If you want an entry-level mirrorless camera to kick-start your content creation, the Panasonic G100 is an excellent choice. The lightweight G100 is the smallest mirrorless camera with a fully articulating screen, making it both versatile and portable for budding videographers. Yet even with the compact shell, it still offers good grip and a decent number of direct access controls. At its heart is a 20.3MP sensor which delivers great color and detail across both stills and video, while the hybrid image stabilization system is designed to counter walking motion, ensuring that self-shot footage is smooth and steady – even if a crop on 4K video means you’ll need long arms to film yourself. One of the headline features is the three-mic Ozo Audio setup, which detects the source direction of vocals and prioritizes them over background sounds. It’s very effective, especially when you’re narrating from behind the camera. Less impressive is a real-world battery life of 45 minutes, but it’s enough for capturing a series of short clips. It might not quite be the perfect package, but the G100 is ideal if you’re looking for something small, light and powerful to start your vlogging journey.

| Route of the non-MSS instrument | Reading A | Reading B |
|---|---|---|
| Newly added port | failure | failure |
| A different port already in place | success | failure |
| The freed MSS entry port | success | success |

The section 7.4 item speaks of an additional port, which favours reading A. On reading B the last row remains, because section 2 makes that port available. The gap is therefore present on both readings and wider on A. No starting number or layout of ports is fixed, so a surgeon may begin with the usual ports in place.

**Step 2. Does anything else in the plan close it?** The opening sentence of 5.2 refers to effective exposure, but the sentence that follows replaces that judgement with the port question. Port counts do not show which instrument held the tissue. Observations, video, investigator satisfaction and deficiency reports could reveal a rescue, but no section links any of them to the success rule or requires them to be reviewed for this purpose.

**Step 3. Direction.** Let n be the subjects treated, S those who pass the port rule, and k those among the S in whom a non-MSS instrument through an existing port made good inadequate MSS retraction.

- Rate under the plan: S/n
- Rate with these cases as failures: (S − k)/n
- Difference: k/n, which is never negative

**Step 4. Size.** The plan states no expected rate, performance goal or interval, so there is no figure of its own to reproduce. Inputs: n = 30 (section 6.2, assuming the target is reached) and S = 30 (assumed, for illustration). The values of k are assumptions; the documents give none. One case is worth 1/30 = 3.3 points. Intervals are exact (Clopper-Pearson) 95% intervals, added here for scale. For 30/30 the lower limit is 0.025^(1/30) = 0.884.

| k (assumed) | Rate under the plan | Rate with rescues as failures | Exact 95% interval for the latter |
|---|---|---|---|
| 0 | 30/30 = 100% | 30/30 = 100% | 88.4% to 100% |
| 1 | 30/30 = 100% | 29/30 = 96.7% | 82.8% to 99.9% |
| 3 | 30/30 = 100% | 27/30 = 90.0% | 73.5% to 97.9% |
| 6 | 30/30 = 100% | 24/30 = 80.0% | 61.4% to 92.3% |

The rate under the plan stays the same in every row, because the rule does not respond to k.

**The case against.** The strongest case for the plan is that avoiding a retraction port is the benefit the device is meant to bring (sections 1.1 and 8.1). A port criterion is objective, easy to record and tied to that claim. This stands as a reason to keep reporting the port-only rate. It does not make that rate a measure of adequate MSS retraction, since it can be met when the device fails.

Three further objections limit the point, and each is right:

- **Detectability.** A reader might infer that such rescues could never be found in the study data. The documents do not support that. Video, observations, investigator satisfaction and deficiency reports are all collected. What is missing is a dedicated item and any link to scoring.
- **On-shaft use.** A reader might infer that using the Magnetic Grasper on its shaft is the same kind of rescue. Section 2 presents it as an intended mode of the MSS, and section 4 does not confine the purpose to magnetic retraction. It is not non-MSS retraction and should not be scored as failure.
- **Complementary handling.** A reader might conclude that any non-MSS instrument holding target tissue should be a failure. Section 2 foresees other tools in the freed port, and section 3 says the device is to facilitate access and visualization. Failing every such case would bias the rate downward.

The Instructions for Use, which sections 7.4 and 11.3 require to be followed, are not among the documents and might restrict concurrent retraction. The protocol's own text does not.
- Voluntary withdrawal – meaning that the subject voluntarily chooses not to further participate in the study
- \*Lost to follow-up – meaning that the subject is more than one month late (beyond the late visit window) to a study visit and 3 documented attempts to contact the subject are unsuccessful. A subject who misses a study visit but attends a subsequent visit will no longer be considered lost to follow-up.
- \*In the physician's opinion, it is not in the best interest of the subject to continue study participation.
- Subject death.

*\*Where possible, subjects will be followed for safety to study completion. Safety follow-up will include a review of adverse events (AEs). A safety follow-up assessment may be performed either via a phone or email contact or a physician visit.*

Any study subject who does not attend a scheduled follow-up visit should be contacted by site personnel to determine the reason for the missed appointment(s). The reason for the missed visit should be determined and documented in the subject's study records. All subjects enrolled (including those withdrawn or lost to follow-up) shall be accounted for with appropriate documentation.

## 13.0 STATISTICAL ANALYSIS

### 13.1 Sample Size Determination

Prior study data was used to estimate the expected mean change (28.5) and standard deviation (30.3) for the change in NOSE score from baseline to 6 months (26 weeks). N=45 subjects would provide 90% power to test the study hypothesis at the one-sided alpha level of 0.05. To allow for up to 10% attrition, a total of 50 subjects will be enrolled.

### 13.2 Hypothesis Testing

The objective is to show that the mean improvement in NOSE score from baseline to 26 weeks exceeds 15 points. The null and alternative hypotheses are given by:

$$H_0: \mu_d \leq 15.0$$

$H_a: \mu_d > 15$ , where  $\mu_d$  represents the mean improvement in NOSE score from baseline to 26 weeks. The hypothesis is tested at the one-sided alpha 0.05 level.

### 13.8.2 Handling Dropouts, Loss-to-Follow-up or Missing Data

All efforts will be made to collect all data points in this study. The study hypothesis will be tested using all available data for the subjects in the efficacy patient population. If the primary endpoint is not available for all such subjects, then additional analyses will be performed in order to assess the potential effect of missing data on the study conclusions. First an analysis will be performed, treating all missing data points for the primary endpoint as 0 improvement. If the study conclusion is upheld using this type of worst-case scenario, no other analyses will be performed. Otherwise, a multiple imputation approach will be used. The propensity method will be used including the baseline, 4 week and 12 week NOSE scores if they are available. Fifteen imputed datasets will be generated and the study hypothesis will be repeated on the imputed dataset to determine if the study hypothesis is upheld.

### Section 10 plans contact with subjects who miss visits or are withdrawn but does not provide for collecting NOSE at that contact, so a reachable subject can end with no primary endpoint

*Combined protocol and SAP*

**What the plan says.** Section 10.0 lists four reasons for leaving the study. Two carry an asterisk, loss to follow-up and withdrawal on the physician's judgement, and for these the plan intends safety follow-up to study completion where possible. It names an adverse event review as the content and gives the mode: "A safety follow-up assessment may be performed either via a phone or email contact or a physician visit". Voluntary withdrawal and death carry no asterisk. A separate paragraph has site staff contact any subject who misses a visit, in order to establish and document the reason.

This great little all-rounder is the only budget-friendly EOS M series camera with an integrated viewfinder. Otherwise, you’re doing your composing via the screen – not such a big deal if you’re coming up from a smartphone, but viewfinders are great when bright light makes the screen a bit awkward to use. Plus there’s the fact that shooting through a viewfinder just feels a bit more “authentic”. Other tempting features include 4K video (just note that it’s cropped), great autofocusing and an easy-to-use interface.